Symposium and workshop
Thursday 16th – Friday 17th September 2010
Centre for Mobilities Research, Lancaster University, Lancaster, UK
The major role and relevance of bicycles and cycling to future life seems increasingly unquestionable. On the ground, projects across the world are committed to promoting cycling and/or cycling-oriented subcultures. In both theory and practice, there’s a real energy and vitality to think about cycling differently, to carve out alternative possibilities around the bicycle.
But if cycling is enjoying a renaissance, it is also under fire. Whilst almost everywhere people are pushing for cycling, it also seems that almost everywhere cycling is deeply problematic – contentious, oppressed, discriminated against.
Bicycles, cycling and cyclists seem to invoke love and hate in equal measure …
Bicycle Politics, a two day event hosted by the Centre for Mobilities Research (CeMoRe) at Lancaster University, UK, aims to explore bicycles and cycling politically. By thinking creatively and critically, its political project is to help push bicycles and cycling further into the hearts of our cities and societies, to improve the possibilities for cycling to re-make our world, to assist cycling’s obvious potential to contribute to alternative, sustainable mobility futures.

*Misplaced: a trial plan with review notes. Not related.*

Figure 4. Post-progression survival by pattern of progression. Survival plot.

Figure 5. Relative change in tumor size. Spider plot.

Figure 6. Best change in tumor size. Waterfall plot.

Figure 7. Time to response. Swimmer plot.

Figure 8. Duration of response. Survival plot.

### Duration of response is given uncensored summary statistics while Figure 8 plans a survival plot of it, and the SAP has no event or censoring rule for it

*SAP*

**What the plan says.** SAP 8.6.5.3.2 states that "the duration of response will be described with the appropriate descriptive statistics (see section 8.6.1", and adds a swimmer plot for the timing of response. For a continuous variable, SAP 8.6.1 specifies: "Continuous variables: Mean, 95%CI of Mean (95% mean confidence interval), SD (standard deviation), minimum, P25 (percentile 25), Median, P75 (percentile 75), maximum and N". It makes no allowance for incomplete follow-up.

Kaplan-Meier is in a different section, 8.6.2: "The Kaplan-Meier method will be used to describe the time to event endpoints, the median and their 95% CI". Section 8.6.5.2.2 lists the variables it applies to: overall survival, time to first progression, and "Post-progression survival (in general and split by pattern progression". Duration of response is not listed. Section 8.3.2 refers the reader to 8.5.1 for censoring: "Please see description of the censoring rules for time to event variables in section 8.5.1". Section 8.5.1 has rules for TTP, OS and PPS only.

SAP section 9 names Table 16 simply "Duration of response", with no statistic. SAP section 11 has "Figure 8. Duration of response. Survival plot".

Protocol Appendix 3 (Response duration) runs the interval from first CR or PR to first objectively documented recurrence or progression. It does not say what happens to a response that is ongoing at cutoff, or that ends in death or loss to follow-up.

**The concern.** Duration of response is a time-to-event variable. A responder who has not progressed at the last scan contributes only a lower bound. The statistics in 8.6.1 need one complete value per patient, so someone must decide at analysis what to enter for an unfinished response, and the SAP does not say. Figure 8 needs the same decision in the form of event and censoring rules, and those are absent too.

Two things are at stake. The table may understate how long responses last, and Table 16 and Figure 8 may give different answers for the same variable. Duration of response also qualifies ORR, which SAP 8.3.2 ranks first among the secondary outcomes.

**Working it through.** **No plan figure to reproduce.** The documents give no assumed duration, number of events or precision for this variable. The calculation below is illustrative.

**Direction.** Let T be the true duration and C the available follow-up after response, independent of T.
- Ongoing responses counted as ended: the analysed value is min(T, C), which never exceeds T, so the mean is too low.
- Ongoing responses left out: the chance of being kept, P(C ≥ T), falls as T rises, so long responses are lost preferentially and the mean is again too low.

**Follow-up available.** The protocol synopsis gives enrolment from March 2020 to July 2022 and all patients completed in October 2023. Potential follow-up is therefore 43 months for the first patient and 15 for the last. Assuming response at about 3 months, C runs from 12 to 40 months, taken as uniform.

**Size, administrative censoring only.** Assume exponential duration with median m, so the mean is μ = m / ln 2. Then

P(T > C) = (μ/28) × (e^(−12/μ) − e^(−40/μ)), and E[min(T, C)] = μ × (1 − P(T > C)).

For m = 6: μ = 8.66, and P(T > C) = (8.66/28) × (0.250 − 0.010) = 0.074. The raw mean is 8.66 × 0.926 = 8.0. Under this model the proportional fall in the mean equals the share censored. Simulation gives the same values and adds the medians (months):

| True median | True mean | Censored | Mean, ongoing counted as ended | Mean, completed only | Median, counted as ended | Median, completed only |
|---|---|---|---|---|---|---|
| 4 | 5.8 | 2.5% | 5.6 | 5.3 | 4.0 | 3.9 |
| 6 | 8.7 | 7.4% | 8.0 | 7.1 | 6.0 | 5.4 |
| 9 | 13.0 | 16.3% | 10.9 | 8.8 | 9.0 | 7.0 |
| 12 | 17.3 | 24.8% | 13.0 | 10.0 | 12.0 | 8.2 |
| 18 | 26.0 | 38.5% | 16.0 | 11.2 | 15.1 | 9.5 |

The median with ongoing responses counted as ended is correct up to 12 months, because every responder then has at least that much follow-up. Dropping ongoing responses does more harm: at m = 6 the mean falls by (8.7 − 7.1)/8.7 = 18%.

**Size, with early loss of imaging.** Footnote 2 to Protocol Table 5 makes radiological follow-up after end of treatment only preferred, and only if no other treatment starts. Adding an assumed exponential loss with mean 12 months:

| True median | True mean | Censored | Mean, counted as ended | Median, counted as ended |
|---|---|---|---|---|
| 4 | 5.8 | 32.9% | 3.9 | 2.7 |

To this end, we are calling for critical explorations of the political, social, cultural and economic barriers to current and future cycling, as well as for critical investigations of the ways in which bicycles, cycling and cyclists are currently framed.
We welcome all proposals for papers which fit under the broad heading of Bicycle Politics. Such contributions might examine:
• Cycling and political economies and ideologies
• The politics of cycling ‘promotion’
• Critiques of cycling
• Cycling and discriminations
• Cycling and inequalities
• Cycling, social control, freedom and deviance
• Cycling, space and the politics of space
• Cycling, social movements and social change
• Cycling and identity
• Cycling and the politics of representation
• Feminist perspectives on cycling
• Cycling and the law
The precise structure of the event will be decided later. But we anticipate the first day comprising paper presentations, with the second day given over to deeper explorations of the papers and ideas presented the previous day. Our intention is to produce an edited collection, Bicycle Politics, from the event.
If you wish to present a paper, please send title and abstract, by Wednesday 5th May 2010, to both:
We aim for the symposium and workshop to be free and open to all. However, spaces could be limited. So if you would like to participate, but do not plan to present a paper, please email us to reserve a place.